In case you missed the KR call today, we’d like to put out there part of the Q&A where management spoke about natural and organic products. Importantly, KR said “we saw strong double digit unit and sales growth in Simple Truth and Simple Truth Organics.” But, perhaps more importantly, the company went on to speak about margin pressure in the natural and organic segment.
See the interchange below:
<Q>: I guess just following up on Kate's questions earlier on natural organic. You mentioned innovation as a big part of the growth you're seeing in the channel of the response and the consumer. Can you provide a little more detail on the number of SKUs you've added in these categories, the additional rollouts you plan and how many of the sales you think has been incremental? And then as a corollary there, how you think about the margin associated with this category versus how you think about the rest of the store?
<A>: In terms of incremental, it's hard to say. There is lot of switching that goes on today between natural and basic type of products. As we have mentioned, we expect our Simple Truth brand to be a billion dollar brand this year. So customers are as interested today and are as engaged in natural and organic as they've ever been. Also, we don't talk a lot about organic produce, but that's a category that continues to grow. It could probably grow faster if supply was better, but we continue to enjoy large sales growth in that particular area.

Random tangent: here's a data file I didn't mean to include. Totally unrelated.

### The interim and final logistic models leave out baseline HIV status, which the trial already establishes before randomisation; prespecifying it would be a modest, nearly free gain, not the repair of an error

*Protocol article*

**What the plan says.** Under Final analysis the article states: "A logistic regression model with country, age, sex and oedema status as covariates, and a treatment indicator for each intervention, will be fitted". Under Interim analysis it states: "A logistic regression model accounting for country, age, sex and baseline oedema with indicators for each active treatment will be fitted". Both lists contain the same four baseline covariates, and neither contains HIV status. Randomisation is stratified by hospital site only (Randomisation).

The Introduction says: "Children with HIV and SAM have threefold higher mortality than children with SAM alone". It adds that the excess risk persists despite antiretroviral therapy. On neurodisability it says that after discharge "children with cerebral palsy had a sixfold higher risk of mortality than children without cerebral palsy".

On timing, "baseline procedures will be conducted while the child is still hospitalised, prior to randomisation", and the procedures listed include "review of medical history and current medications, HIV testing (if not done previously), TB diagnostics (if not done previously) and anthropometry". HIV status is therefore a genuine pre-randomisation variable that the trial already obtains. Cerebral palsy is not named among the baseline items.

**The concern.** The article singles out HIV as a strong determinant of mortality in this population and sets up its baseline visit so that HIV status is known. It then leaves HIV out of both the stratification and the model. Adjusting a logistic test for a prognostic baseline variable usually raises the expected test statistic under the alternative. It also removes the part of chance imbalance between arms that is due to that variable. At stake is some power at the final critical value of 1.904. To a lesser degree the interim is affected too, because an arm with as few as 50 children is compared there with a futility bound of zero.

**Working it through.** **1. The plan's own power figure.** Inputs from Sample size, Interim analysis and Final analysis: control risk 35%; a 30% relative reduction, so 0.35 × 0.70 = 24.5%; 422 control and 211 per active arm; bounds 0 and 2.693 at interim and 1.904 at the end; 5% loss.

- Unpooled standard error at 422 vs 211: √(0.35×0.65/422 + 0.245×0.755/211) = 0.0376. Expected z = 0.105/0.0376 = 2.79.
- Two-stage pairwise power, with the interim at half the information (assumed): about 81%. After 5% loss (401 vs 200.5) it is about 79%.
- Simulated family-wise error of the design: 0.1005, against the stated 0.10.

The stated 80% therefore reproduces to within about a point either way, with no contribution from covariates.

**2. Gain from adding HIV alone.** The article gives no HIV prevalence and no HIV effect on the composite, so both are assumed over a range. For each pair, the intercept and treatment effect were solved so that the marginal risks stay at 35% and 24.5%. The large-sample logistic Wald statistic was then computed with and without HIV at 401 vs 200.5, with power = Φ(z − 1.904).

<Q>: And just so, again, on I guess any additional SKUs that you're planning to roll-out on top of what you've done already and also how you think about the margin in these categories, I guess now and going forward. Thank you.
<A>: Yeah, SKU count continues to increase, and the departments continue to grow in many cases, both on the private label side as well as the branded side. Margins, I tell you what, there's more margin pressure now on natural and organic than there's ever been. It seems that it's becoming more and more of a competitive category, and so although margins tend to be better in natural and organic, I don't know if that's going to continue, you know, for the foreseeable future.
Our bearish bias on HAIN is in part based on the fact that they don’t have the margin structure to defend against an increasingly competitive environment.
So far we’ve been wrong with our call, but the evidence supporting our case continues to pile up. If we continue to be on the wrong side of this trade it will be because the market thinks the company will be bought out.